Primary prevention of Clostridium difficile infections with a specific probiotic combining Lactobacillus acidophilus, L. casei, and L. rhamnosus strains: assessing the evidence

J Hosp Infect. 2018 Aug;99(4):443-452. doi: 10.1016/j.jhin.2018.04.017. Epub 2018 Apr 24.


Clostridium difficile infection (CDI) has become the leading healthcare-associated infection and cause of outbreaks around the world. Although various innovative treatments have been developed, preventive strategies using multi-faceted infection control programmes have not been successful in reducing CDI rates. The major risk factor for CDI is the disruption of the normally protective gastrointestinal microbiota, typically by antibiotic use. Supplementation with specific probiotics has been effective in preventing various negative outcomes, including antibiotic-associated diarrhoea and CDI. However, a consensus of which probiotic strains might prevent CDI has not been reached and meta-analyses report high degrees of heterogeneity when studies of different probiotic products are pooled together. We searched the literature for probiotics with sufficient evidence to assess clinical efficacy for the prevention of CDI and focused on one specific probiotic formulation comprised of three lactobacilli strains (Lactobacillus acidophilus CL1285, Lactobacillus casei LBC80R, Lactobacillus rhamnosus CLR2, Bio-K+) for its ability to prevent CDI in healthcare settings. A literature search on this probiotic formulation was conducted using electronic databases (PubMed, Google Scholar), abstracts from infectious disease and infection control meetings, and communications from the probiotic company. Supporting evidence was found for its mechanisms of action against CDI and that it has an excellent safety and tolerability profile. Evidence from randomized controlled trials and facility-level interventions that administer Bio-K+ show reduced incidence rates of CDI. This probiotic formulation may have a role in primary prevention of healthcare-associated CDI when administered to patients who receive antibiotics.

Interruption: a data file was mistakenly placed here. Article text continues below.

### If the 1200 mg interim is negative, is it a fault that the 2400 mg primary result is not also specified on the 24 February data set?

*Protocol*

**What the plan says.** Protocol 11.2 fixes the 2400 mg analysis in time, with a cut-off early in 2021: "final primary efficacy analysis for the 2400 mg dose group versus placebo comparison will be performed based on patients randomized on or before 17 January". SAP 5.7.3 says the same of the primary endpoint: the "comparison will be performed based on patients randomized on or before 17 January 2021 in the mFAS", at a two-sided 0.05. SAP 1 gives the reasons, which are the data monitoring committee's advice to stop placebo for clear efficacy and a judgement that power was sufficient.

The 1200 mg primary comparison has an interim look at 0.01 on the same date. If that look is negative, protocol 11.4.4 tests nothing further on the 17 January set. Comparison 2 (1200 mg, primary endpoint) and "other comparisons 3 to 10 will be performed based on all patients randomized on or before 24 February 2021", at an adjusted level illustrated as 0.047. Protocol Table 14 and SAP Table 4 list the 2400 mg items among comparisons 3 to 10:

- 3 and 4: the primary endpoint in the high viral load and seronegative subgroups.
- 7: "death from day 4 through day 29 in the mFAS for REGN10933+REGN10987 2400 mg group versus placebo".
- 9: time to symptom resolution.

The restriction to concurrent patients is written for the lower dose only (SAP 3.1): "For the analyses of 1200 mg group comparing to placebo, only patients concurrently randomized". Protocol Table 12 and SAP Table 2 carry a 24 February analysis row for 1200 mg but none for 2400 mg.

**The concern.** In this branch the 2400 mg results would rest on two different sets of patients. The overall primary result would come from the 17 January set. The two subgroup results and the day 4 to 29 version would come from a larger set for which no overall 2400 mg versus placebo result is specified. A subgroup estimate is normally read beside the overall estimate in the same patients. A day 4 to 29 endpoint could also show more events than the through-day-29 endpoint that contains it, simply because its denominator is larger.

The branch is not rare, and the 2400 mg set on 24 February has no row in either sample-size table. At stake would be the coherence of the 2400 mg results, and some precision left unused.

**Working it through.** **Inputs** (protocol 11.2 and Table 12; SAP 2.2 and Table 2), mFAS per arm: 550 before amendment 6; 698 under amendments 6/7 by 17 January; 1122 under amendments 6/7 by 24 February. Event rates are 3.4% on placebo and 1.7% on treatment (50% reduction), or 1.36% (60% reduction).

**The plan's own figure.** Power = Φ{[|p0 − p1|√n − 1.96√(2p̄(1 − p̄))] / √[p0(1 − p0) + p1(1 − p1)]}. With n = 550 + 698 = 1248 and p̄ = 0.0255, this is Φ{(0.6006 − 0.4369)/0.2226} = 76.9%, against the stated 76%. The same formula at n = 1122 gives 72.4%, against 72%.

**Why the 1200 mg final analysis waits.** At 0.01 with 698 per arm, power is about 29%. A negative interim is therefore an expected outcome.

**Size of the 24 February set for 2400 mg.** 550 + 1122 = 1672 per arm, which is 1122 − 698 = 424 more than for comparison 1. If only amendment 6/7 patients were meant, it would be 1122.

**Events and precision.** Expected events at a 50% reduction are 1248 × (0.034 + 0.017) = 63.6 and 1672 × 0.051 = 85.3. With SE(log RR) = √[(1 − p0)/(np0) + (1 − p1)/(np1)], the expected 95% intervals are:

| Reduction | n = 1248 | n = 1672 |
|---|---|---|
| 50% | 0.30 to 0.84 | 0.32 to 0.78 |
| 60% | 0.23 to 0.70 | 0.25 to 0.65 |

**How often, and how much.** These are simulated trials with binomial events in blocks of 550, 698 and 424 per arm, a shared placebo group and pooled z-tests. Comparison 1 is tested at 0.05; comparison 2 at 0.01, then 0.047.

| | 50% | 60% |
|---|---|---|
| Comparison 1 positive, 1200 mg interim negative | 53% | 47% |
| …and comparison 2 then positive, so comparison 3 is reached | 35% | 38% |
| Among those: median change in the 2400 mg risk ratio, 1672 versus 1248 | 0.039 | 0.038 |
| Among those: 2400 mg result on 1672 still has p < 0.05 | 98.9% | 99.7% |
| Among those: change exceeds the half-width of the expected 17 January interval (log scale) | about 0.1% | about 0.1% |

Keywords: Clostridium difficile; Lactobacilli probiotics; Prevention.

Publication types

  • Review

MeSH terms

  • Clostridium Infections / prevention & control*
  • Humans
  • Incidence
  • Lactobacillus acidophilus / growth & development*
  • Lactobacillus casei / growth & development*
  • Lactobacillus rhamnosus / growth & development*
  • Primary Prevention / methods*
  • Probiotics / administration & dosage*
  • Randomized Controlled Trials as Topic
  • Treatment Outcome